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Apple faces privacy dilemma with new child exploitation scanner

The news: Apple is preparing to roll out an image scanning tool that will inspect users’ photos for child sexual abuse media (CSAM) on iPhones and iCloud, according to leaks from John Hopkins University cryptography professor Matthew Green later confirmed by The Financial Times and Apple. Though other major cloud services already scan for child sexual abuse and other harmful content, Apple’s software works differently, scanning images locally on a user’s device before it ever reaches iCloud.

How it works: The software, called “neuralMatch,” would use a hashing technology called NeuralHash to scan images on a user’s device and cross-reference them with a database of known CSAM files, all without decrypting the data.

If enough similarities are flagged, the user’s data is then reviewed by an Apple employee, and passed along to law enforcement if necessary.

Apple said it’s developing another feature that will take action when a user searches for CSAM terms via Siri or Search, as well as new tools that will warn users if a child sends or receives sexual content through the Messages app. It’s worth underscoring that while Apple confirmed plans to roll out the features for iOS 15 and macOS Monterey in coming months, it did so only after leaks and media reports made the controversial new initiatives public.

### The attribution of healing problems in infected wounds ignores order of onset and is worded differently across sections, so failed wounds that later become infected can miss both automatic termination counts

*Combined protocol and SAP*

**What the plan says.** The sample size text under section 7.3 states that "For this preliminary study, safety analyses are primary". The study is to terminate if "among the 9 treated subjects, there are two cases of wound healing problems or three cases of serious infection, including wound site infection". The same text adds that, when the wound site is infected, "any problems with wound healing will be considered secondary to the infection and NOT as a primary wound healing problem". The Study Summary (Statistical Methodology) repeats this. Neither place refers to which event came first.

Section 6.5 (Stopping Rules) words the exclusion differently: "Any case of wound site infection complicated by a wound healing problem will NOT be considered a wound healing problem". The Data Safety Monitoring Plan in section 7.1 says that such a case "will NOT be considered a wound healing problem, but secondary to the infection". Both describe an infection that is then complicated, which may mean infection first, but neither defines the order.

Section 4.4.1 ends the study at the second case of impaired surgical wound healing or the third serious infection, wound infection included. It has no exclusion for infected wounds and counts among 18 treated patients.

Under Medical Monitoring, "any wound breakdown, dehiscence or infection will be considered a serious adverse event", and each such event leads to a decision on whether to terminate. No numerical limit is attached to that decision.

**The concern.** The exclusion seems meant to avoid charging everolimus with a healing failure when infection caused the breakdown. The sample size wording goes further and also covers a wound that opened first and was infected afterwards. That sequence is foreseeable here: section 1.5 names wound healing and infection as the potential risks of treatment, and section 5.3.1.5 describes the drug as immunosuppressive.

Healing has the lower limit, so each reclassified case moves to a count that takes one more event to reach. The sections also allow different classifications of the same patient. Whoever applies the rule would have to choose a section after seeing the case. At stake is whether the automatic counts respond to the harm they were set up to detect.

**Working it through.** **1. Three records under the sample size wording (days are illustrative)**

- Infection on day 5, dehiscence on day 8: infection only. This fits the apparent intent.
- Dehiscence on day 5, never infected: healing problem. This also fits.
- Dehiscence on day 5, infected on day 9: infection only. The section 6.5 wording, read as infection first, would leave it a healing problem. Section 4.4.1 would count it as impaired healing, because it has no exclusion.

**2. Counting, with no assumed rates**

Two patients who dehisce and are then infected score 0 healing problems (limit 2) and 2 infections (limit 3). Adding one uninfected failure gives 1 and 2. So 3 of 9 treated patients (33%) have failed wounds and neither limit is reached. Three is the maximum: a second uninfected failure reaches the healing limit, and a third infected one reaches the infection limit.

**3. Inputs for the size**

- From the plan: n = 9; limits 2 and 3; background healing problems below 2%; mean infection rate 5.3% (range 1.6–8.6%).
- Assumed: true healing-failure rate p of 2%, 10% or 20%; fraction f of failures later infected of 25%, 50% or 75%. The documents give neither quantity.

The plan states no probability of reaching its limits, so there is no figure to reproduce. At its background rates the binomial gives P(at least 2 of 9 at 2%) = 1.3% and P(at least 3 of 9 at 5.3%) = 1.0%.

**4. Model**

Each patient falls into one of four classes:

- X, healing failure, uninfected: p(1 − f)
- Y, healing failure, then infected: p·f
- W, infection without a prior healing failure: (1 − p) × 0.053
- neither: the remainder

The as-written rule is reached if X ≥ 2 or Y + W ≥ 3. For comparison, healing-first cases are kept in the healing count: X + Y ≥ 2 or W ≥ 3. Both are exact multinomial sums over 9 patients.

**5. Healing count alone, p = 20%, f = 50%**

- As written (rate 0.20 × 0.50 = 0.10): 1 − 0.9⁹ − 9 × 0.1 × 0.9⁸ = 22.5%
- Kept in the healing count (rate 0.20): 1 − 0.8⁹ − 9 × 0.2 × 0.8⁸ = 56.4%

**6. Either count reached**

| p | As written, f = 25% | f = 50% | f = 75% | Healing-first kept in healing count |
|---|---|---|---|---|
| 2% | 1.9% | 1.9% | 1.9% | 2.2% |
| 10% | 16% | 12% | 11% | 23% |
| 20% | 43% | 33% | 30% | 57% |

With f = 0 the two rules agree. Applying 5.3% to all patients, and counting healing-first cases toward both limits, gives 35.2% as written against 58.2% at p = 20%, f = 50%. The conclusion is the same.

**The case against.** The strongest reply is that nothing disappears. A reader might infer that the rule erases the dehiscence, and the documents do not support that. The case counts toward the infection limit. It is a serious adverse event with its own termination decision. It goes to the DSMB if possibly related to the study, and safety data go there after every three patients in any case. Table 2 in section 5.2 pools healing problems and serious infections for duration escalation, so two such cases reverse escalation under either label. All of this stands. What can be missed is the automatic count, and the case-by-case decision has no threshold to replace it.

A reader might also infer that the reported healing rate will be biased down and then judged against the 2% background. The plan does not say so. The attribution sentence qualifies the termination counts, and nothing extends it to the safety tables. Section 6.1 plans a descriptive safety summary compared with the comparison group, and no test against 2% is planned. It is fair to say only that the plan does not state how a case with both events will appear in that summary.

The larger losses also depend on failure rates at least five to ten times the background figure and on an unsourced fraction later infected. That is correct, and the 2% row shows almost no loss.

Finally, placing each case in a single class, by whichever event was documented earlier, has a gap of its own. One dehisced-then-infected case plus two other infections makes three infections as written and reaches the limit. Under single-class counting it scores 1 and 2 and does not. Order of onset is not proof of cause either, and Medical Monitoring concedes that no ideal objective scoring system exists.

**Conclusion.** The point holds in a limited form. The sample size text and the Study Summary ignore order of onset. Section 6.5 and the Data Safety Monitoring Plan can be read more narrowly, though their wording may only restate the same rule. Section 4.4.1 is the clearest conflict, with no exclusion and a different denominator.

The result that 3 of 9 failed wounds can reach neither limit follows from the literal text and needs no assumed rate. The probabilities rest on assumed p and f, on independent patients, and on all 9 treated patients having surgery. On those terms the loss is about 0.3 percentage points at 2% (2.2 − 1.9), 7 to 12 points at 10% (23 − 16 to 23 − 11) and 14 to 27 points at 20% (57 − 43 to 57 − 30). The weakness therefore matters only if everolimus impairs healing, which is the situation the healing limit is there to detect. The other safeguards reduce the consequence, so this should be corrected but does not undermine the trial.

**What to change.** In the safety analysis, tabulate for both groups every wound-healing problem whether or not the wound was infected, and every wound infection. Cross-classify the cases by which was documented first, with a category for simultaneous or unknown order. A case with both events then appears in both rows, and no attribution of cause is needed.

Why now? Apple’s decision marks a departure from its industry-leading, hard-line approach to encryption and comes amid growing calls from lawmakers in the US and around the world to weaken encryption by providing backdoors to law enforcement, often using child exploitation as the principal justification.

The pushback: Though neuralMatch could make a meaningful difference in deterring circulation of CSAM, the program immediately aroused fears from a diverse cast of privacy and security experts over potential misuse.

  • The Electronic Frontier Foundation described Apple’s move as an “about-face” on user privacy and accused Apple of opening up a backdoor for law enforcement.
  • Meanwhile, others like infamous National Security Agency whistleblower Edward Snowden, worry Apple could expand its search capabilities beyond child sexual abuse content.
  • Others still, like the original leaker Matthew Green, have expressed concern over Apple’s use of problematic child abuse hashes, which are pulled from a database inaccessible to the public, leaving third parties powerless to review Apple’s decision.
  • Responding to the criticism in a memo obtained by 9to5 Mac, software vice president Sebastian Marineau-Mes said Apple plans on moving forward despite "misunderstandings" from critics. The new features, Marineau-Mes wrote, will deliver "tools to protect children, but also maintain Apple's deep commitment to user privacy. "

The bigger picture: Despite its good intentions, neuralMatch could muddy Apple’s reputation as the vanguard of consumer privacy and bulwark against government anti-encryption efforts. Apple risks replicating a misstep made by WhatsApp earlier this year, where user backlash to its new privacy update tarnished its brand identity, resulting in surging downloads of competing messaging apps.

The bottom line: Public perception of a major privacy shift and continued opposition from vocal privacy leaders could present a major challenge for Apple in maintaining its brand image and users’ trust.